Professor Patrick Chinnery, an expert in diseases that affect mitochondria – the ‘batteries’ that power our cells – has been appointed as Professor of Neurology and Head of the Department of Clinical Neurosciences at the University of Cambridge. He will take up his appointment on 1 October.
The American Academy of Neurology (AAN) and the National Multiple Sclerosis Society are awarding the 2015 John Dystel Prize for MS Research to Alastair Compston, MBBS, PhD, Professor of Neurology at the University of Cambridge.
AstraZeneca, its global biologics research and development arm, MedImmune, and the University of Cambridge today announce four new collaborations, building on their existing partnership. The latest collaborations reinforce AstraZeneca’s commitment to research in Cambridge following the company’s decision to locate one of its three global R&D centres and its global headquarters in the city that has been home to MedImmune’s biologics research laboratories for 25 years.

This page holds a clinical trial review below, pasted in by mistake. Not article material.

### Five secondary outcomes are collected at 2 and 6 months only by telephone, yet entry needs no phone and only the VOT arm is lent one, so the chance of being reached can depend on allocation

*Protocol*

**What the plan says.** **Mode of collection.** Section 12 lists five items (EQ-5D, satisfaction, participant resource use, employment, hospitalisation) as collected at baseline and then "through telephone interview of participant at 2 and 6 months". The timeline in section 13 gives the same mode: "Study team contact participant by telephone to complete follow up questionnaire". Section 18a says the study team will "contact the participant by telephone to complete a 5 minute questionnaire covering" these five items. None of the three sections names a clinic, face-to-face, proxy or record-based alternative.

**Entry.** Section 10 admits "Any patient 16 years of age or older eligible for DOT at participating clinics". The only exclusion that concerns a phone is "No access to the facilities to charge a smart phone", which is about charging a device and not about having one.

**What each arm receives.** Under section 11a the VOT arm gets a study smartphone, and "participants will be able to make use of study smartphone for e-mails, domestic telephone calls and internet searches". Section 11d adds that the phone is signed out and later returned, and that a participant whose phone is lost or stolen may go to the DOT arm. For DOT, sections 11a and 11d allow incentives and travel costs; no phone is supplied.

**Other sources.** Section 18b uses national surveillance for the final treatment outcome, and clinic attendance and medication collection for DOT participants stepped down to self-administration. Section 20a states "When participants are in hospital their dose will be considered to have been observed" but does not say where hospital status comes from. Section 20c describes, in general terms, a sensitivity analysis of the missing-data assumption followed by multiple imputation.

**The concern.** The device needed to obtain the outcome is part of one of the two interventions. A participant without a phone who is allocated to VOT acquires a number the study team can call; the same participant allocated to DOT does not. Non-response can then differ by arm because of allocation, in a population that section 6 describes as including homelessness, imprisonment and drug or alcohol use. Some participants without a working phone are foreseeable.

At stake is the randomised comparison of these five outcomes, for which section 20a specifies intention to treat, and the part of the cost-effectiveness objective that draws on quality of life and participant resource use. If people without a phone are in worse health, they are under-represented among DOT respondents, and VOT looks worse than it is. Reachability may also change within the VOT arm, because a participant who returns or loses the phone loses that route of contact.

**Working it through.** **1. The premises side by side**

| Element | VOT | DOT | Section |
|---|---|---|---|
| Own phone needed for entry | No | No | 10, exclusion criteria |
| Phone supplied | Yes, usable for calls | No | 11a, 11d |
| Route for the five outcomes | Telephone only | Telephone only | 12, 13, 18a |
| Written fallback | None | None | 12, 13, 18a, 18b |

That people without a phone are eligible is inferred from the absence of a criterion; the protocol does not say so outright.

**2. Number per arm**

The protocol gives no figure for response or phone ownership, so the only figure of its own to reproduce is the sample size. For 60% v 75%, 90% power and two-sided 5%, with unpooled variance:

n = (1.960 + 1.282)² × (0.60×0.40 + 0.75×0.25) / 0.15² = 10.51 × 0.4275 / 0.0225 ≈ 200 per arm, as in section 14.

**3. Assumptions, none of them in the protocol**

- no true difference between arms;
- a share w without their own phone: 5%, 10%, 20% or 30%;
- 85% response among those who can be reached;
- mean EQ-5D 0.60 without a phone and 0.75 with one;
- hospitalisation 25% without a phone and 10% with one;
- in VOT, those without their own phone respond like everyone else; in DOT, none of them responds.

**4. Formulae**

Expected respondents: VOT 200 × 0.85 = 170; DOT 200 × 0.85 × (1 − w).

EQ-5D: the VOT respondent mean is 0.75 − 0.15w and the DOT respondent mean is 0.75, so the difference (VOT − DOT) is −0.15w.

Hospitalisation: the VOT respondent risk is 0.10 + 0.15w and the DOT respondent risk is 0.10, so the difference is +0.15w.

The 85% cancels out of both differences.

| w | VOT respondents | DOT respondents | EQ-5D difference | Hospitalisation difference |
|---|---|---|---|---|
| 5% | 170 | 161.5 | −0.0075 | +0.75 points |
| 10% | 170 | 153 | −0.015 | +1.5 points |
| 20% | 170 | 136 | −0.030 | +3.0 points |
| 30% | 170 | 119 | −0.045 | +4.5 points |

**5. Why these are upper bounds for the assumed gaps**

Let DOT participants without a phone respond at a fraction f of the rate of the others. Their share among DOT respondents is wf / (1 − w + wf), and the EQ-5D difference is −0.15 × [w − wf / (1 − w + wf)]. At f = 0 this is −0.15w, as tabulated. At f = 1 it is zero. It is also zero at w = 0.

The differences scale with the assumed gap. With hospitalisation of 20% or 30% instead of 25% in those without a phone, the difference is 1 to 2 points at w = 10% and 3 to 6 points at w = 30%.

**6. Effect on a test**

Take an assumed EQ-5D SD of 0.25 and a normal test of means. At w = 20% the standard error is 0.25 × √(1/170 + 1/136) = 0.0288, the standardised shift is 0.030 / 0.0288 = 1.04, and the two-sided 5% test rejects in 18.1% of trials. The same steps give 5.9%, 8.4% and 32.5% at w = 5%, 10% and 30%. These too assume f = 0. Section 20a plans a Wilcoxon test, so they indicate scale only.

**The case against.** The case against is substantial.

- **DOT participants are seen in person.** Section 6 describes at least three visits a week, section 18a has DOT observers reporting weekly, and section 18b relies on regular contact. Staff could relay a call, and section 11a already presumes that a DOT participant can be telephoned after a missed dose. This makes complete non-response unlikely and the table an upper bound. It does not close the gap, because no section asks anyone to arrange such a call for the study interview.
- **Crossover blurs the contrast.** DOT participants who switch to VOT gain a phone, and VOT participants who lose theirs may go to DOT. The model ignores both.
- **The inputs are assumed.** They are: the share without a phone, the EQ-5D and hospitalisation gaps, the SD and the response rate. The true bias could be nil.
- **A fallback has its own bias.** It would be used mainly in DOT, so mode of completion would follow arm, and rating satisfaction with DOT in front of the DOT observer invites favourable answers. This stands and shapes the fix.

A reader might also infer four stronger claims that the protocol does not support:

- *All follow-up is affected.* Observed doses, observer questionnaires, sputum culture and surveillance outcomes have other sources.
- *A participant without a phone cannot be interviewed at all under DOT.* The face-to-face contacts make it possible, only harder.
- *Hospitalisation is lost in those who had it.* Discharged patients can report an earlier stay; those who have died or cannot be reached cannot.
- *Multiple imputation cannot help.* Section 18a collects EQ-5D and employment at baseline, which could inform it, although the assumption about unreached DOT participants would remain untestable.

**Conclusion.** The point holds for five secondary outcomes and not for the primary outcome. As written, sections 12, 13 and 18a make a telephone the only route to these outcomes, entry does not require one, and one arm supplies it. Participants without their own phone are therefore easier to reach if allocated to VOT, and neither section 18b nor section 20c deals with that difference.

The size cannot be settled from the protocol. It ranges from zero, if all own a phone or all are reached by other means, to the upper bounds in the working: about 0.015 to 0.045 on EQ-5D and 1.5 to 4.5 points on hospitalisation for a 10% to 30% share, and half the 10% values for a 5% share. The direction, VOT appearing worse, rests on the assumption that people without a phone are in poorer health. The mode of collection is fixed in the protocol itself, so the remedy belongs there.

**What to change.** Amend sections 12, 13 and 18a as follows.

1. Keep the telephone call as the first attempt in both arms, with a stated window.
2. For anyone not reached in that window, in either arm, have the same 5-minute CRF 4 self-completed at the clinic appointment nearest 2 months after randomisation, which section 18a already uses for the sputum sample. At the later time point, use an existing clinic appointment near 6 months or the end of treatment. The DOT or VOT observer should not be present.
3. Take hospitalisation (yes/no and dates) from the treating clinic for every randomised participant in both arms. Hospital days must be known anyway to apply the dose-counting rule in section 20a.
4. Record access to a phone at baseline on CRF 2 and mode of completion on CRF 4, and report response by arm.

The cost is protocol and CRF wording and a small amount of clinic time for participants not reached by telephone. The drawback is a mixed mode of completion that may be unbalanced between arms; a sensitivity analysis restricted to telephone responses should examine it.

A new drug based on decades of research at the University of Cambridge has today been approved by the National Institute for Health and Care Excellence (NICE) for use in people with relapsing-remitting multiple sclerosis. Clinical trials have shown that Alemtuzumab, marketed under the name Lemtrada, reduces disease activity, limits the accumulation of further disability over time and may even allow some existing damage to recover.
Brings to 110 known risk factors and provides important insight into disease mechanism.
Approval concludes nearly 40-year epic journey from fundamental research to discovery of an effective treatment for active relapsing multiple sclerosis
Alemtuzumab, a drug previously used to treat a type of leukaemia, shown to help people with early multiple sclerosis who relapsed on previous drugs as well as patients who had not yet been treated.
New treatment for multiple sclerosis: Cambridge University translates research at the bench into a drug at the bedside14 Nov 2011
Phase III clinical trials for new MS drug very positive.